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Matt Siber


Matt Siber (b.1972) is a visual artist based in Chicago working in photography, digital imaging, installation and sculpture. With an MFA in Photography from Columbia College Chicago, he has had solo exhibitions in Madrid, Berlin and Chicago among other venues. His first monograph, Idol Structures, was published by the DePaul Art Museum, Chicago in 2015 in conjunction with his solo exhibition. His artwork is part of many private and public permanent collections including The Art Institute of Chicago, The Museum of Contemporary Photography, and The Bidwell Foundation. His work has been published internationally in such publications as ArtForum, Sculpture Magazine, Ain’t Bad, Aperture and EXIT Magazine. He has received grants from the David C. and Sarajean Ruttenberg Arts Foundation, the Aaron Siskind Foundation and the Illinois Arts Council. Siber is Associate Professor, Adjunct in the Photography Department of The School of The Art Institute of Chicago.

Artist Statement

Collective Consciousness visually engages objects in educational space that make institutional learning possible. Thinking sculpturally, I aim to present these objects slightly outside of their usual context. Singular objects are reoriented, relocated, or photographed as monolithic; often appearing visually abrupt and obstructive. Careful attention is paid to the object’s relationship to photographic space.

Pushing the sculptural approach further, I create temporary assemblages of objects to be photographed. These constructions offer a range of possible metaphors regarding education and culture. My assemblages walk a line between the verge of collapse and relative stability. I am interested in this tension as a way to think about the process of growing and learning as a young person. I see a playfulness in these photographs that references many of the grade school approaches to making learning interesting and fun.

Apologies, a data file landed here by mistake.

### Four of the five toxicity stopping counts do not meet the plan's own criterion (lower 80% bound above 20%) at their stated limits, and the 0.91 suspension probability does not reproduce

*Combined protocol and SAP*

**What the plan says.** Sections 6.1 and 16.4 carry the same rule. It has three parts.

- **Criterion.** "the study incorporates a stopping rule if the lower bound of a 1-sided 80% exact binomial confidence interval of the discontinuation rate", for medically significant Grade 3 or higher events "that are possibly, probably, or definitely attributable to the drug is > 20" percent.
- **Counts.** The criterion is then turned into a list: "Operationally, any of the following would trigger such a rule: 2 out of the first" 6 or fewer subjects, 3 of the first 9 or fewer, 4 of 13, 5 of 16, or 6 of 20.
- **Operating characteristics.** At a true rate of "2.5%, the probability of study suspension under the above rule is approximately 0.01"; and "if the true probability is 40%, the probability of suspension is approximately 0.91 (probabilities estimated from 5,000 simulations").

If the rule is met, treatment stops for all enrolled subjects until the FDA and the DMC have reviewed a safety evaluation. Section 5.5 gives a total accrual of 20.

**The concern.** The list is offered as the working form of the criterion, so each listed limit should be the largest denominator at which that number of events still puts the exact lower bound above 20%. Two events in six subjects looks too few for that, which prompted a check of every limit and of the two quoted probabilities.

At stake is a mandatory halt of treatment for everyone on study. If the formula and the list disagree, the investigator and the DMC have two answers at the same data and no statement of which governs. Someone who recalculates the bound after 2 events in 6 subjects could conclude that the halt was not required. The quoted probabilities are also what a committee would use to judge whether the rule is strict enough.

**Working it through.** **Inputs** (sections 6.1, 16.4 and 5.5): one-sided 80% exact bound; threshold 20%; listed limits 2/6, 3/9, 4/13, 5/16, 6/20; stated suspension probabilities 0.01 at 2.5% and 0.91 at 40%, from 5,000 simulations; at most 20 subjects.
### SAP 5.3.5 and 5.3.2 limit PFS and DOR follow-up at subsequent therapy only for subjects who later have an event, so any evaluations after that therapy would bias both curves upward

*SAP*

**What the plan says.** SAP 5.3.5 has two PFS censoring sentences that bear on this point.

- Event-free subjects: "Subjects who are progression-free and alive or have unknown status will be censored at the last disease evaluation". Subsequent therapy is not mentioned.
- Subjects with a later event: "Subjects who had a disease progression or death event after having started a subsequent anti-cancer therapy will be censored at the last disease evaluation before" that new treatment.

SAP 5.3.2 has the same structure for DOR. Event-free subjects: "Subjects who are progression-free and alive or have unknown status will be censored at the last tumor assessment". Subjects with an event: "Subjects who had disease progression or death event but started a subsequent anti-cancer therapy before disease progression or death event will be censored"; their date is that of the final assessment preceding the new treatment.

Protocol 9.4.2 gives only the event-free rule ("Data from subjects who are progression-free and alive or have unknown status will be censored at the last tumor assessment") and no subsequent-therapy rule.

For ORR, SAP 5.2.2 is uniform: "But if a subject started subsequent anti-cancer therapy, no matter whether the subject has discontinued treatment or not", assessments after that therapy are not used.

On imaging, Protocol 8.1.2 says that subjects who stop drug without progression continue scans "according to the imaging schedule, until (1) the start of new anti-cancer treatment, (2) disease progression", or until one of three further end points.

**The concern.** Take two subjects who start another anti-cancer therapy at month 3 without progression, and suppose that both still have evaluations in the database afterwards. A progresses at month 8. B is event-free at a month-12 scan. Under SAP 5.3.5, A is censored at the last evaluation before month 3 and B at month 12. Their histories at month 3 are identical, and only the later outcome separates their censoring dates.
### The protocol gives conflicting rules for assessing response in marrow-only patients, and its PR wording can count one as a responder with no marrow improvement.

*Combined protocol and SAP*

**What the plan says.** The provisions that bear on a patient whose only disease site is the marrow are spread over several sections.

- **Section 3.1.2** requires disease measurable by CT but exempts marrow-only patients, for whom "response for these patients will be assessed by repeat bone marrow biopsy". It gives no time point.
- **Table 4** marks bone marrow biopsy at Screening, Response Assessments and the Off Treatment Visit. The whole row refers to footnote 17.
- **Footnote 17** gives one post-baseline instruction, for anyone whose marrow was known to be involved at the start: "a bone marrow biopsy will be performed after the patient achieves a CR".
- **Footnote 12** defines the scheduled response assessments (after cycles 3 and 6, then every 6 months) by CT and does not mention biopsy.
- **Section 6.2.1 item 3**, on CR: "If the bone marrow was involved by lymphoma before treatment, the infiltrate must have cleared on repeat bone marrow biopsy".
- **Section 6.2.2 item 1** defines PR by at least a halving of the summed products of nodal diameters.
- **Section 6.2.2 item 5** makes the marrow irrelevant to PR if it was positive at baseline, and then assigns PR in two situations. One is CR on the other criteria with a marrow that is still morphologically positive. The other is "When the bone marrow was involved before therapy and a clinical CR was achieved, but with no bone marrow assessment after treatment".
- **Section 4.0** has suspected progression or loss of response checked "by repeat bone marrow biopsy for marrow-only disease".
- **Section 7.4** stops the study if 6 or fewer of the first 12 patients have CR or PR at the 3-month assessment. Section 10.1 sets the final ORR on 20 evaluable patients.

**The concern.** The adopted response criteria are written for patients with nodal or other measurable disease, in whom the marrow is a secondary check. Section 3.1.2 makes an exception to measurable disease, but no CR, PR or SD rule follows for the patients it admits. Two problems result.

The bulk of this work was made during the pandemic in an empty school. The idea was refined and strengthened in response to the pandemic as a way to employ the idle educational objects in the absence of children and teachers. The presence of students limited what I could assemble without risking student safety. The empty school gave me license to create pieces that are more precarious, and sometimes fall down. An empty school also afforded me access to the classrooms, whereas the pre-pandemic pieces had to be created in hallways.

Release Date: April 29, 2022

This image is the result of a creative breakthrough I had one afternoon in the empty school. I had been working this way for a year and a half and was searching for fresh ways to approach my idea. This was the first assemblage I made that used something other than the floor as a platform. This selection of chairs was present in the hallway at the bottom of these stairs. It is a typical variety of styles, materials, and colors. This assemblage began with a single chair inserted into the stair railing with a second chair on top as a counter weight to keep it in place. The rest followed from there with a couple of minor collapses before reaching its final form.

407F, 2021

Release Date: October 7, 2022

This image was made in the thick of the project. I had already done a lot of experimentation with assemblage and had developed a strong visual language to work with. I came across this group of chairs carefully crammed into a corner of this classroom. In-person schooling had returned and distancing measures meant that a lot of the school furniture needed to be pushed aside. I was working on Wednesdays, which were for remote learning. The chairs struck me in their uniformity of design. It’s far more common to find a mix of designs in a public school. The stack of uniform chairs obscures the world map behind it creating metaphorical relationships between the institutions of learning, the pandemic, globalism, and global/social awareness.

414A, 2021

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